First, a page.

"Iran and Syria have been strategic partners for more than four decades and this alliance has been the main obstacle to foreign aggression in the region," Miryousefi told Newsweek on Saturday.
"Iran proudly continues its help for the Syrian government in order to maintain its territorial integrity and protect its people from terrorist groups," he added.
Miryousefi said the only effective mechanism for Syria in the past nine years has been the Astana process, which includes the cooperation between Iran, Syria, Russia and Turkey.
His comments came after the US in a statement defended Washington’s policy in Syria amid heated criticisms, with the State Department calling for the withdrawal of Iran from the Arab country.
A spokesman for the US State Department told the Newsweek that US policy objectives for Syria are "the enduring defeat of ISIS [Daesh] and Al-Qaeda, an irreversible political solution to the Syrian conflict in line with UNSCR 2254, and the removal of all Iranian-supported forces."
Iran has been providing Syria with advisory military assistance after numerous countries, at the head of them the US and its Western and regional allies, started funding and arming militants and terrorists with the aim of deposing the Syrian government.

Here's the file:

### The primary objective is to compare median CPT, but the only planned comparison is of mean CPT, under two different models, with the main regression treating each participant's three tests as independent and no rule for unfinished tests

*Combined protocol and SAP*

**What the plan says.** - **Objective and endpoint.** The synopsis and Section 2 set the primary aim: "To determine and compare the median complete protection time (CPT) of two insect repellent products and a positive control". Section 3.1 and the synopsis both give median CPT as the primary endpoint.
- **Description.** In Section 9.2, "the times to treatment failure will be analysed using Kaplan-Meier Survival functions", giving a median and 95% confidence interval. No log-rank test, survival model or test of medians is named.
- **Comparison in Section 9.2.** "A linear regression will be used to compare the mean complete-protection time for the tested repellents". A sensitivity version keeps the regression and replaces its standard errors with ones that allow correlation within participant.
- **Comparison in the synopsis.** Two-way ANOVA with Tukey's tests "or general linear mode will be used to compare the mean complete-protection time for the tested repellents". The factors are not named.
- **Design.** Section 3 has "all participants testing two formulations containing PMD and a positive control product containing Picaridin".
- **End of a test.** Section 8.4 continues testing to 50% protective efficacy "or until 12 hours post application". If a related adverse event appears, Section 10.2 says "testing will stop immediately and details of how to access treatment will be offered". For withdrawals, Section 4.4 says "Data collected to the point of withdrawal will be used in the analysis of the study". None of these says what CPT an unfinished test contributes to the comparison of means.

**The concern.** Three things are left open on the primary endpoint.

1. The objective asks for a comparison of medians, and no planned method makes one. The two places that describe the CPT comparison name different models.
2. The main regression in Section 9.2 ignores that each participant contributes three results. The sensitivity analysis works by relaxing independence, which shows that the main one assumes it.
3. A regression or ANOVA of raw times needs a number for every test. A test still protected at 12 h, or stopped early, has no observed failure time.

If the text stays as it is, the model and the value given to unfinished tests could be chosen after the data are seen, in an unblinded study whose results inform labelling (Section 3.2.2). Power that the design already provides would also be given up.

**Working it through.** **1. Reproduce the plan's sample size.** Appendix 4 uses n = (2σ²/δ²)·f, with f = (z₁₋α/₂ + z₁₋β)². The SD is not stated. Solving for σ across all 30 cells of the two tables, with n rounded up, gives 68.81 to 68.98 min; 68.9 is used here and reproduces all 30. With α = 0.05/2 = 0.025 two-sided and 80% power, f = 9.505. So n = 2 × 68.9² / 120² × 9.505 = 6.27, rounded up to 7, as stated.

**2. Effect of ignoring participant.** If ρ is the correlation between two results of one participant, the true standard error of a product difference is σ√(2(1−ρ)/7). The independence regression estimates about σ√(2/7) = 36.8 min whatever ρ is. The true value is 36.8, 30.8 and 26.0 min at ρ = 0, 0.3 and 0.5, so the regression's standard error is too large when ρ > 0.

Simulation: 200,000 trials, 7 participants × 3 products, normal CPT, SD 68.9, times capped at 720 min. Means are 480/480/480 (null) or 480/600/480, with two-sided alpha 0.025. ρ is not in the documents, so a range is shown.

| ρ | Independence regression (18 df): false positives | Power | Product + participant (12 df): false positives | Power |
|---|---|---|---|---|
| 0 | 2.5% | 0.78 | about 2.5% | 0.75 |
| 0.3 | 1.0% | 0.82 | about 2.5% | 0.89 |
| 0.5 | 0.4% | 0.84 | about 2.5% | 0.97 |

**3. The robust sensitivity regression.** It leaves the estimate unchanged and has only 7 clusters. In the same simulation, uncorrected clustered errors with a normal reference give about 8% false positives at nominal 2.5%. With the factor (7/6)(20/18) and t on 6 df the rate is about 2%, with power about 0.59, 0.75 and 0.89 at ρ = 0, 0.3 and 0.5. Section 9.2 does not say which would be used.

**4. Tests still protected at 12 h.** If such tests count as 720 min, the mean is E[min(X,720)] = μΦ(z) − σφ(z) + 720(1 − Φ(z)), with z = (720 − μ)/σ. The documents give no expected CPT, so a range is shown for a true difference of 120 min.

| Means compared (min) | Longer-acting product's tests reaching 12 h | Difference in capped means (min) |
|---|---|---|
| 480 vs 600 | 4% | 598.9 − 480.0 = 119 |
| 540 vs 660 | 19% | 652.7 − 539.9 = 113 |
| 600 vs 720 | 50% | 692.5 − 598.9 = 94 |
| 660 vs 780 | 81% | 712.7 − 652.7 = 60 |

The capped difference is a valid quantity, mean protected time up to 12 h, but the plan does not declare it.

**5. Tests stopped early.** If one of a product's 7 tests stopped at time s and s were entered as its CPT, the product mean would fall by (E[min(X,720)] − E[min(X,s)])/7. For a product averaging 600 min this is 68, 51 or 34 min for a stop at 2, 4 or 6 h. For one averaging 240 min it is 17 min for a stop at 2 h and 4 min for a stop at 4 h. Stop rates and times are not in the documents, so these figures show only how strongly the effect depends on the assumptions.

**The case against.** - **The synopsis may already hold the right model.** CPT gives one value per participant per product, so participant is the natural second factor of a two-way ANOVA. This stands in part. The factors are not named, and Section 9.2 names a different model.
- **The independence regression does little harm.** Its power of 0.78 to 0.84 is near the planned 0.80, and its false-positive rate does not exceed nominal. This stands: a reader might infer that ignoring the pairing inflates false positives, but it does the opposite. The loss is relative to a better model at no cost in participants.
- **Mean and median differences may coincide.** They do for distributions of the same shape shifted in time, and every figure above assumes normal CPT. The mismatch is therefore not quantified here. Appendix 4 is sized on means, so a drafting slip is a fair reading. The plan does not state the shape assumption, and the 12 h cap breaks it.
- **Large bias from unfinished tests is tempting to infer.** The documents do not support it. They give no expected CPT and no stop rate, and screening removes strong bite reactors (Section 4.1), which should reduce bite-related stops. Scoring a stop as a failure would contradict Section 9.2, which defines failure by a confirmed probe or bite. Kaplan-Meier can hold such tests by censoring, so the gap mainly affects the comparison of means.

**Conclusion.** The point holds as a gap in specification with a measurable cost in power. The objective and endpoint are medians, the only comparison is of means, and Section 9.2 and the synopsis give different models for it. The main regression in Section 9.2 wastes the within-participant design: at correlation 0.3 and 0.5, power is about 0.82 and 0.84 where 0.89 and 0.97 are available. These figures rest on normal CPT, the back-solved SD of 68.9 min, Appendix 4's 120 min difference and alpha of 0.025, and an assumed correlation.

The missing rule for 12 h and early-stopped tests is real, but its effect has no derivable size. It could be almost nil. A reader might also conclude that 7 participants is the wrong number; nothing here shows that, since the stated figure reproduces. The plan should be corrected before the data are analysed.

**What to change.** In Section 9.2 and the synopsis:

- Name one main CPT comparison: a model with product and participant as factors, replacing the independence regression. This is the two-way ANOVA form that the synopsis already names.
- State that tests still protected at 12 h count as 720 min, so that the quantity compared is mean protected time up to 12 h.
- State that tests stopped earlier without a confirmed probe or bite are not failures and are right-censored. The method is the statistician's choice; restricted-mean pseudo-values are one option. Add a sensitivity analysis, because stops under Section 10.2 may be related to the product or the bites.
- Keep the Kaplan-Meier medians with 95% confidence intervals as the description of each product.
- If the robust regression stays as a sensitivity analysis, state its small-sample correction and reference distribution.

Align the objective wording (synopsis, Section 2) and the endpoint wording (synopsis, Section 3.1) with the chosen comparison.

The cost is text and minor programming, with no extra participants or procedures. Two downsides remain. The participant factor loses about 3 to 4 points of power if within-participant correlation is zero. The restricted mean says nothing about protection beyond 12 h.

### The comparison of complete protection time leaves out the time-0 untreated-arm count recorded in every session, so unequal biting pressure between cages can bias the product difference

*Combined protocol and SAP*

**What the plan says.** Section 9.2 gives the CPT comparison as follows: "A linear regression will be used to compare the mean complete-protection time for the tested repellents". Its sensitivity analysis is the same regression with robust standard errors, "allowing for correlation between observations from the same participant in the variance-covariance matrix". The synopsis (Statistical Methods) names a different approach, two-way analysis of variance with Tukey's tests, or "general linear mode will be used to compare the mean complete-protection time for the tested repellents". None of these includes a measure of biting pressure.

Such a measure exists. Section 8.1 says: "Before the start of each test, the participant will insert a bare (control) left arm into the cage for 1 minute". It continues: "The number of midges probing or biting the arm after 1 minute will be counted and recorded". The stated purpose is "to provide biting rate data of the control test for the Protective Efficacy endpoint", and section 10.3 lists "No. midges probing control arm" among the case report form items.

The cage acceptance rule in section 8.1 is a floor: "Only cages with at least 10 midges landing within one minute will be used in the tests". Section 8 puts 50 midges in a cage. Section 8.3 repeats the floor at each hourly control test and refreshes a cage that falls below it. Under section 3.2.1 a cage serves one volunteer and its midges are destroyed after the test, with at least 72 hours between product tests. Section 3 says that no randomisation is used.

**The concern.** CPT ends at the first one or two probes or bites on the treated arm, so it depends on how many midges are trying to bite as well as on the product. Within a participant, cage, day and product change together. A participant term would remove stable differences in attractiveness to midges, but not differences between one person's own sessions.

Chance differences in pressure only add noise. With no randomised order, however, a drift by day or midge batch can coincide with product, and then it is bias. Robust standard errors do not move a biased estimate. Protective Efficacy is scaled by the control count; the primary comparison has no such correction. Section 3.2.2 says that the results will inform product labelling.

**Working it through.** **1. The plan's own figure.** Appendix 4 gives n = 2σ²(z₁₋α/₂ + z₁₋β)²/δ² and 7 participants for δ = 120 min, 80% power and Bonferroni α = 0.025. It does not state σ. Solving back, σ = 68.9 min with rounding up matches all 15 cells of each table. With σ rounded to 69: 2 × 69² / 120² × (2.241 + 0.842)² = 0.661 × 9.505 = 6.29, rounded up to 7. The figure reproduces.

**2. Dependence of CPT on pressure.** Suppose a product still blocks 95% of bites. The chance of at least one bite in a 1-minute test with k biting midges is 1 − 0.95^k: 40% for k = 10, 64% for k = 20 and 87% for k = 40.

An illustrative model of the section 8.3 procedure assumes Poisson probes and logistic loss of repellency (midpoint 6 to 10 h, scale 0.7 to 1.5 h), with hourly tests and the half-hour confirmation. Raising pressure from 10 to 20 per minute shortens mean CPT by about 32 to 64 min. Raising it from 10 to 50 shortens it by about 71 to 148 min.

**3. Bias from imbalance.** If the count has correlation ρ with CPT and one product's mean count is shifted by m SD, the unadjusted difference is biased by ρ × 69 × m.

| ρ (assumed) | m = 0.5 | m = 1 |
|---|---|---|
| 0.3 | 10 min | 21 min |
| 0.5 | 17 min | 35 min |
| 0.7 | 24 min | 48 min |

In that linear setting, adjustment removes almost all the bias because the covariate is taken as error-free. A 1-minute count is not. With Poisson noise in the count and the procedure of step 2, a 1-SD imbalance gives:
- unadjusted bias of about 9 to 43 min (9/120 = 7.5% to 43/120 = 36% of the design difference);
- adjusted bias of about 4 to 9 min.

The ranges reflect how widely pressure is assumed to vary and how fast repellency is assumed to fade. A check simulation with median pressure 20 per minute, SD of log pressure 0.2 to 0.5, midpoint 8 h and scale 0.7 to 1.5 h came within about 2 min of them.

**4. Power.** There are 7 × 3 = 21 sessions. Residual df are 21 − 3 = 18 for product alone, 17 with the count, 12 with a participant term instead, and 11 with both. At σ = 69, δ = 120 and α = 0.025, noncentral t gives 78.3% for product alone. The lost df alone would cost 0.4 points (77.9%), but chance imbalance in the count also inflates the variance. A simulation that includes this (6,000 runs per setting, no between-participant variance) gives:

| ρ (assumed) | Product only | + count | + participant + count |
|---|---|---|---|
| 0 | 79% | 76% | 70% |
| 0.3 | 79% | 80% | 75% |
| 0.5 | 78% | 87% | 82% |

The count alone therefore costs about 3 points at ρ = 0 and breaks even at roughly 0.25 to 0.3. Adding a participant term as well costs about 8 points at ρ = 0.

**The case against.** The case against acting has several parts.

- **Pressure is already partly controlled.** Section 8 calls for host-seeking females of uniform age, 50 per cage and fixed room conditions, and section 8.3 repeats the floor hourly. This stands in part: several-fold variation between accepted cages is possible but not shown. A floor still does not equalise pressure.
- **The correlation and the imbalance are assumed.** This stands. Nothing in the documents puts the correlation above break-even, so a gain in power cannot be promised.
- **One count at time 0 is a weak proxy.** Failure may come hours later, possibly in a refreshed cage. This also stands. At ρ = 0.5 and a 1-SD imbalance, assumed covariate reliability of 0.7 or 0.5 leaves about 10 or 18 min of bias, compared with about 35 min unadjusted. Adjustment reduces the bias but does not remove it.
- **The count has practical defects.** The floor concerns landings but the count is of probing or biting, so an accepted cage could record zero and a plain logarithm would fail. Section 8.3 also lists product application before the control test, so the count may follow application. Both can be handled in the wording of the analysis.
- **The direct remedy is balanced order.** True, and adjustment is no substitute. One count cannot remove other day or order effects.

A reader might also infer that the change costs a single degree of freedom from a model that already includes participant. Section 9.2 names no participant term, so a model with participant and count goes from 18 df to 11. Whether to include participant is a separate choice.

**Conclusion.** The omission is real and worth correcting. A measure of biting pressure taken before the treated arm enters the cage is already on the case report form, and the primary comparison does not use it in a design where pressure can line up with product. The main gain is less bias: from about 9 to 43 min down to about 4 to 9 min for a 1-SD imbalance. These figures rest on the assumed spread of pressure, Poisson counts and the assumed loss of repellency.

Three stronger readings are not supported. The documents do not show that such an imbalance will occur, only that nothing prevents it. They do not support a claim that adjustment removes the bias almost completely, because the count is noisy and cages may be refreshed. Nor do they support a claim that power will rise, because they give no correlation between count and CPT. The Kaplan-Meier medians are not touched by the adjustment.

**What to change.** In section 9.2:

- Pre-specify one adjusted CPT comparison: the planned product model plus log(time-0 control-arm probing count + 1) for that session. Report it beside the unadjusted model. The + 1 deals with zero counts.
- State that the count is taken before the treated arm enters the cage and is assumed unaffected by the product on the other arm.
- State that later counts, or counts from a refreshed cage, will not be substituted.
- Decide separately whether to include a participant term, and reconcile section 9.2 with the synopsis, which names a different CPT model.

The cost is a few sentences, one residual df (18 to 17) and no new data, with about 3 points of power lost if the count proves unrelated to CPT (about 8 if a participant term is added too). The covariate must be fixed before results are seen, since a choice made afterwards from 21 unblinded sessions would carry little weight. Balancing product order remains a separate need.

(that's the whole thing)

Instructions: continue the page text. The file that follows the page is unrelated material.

Miryousefi called the US an "uninvited intruder in the region and in Syria," accusing it of having "done nothing but increase insecurity and impose more suffering on the Syrian people" by supporting terrorist groups attempting to topple Syrian President Bashar al-Assad and imposing sanctions.
"The US and its allies have openly supported extremist groups in Syria, from Al-Nusra to Ahrar al-Sham and other terrorist groups for years, and most recently, imposed new sanctions, called 'Caesar', on the war-weary Syrian people," Miryousefi said.
"These acts undermine the US' crocodile tears for the Syrian people," he added.
The US State Department’s statement was also rejected by Moscow and Damascus. In a joint statement Thursday, they condemned the "illegal presence of the United States of America and its allies on the territories of the sovereign Syrian state."
The statement pointed to the US Office of Foreign Asset Control's recent licensing of a US oil company to operate in northeastern Syria. The two governments said such agreements "violate the rules of international law and violate Syria's sovereignty and territorial integrity."
"Besides the clear violation of international law, American presence in Syria has an undeniable negative impact on the lives of Syrians," Nikolay Lakhonin, a spokesperson for the Russian Embassy in Washington, recently told Newsweek. "By occupying major oil and gas reserves in the northeast, the US deprives the people of Syria from its own vital resources."
In remarks earlier sent to Newsweek by Syria's mission to the United Nations, Damascus' permanent representative to the UN Bashar al-Ja’afari said the US and the Syrian Democratic Forces were "stealing Syrian oil and depriving the Syrian state and Syrian people of the basic revenues necessary to improve the humanitarian situation, provide for livelihood needs and reconstruction."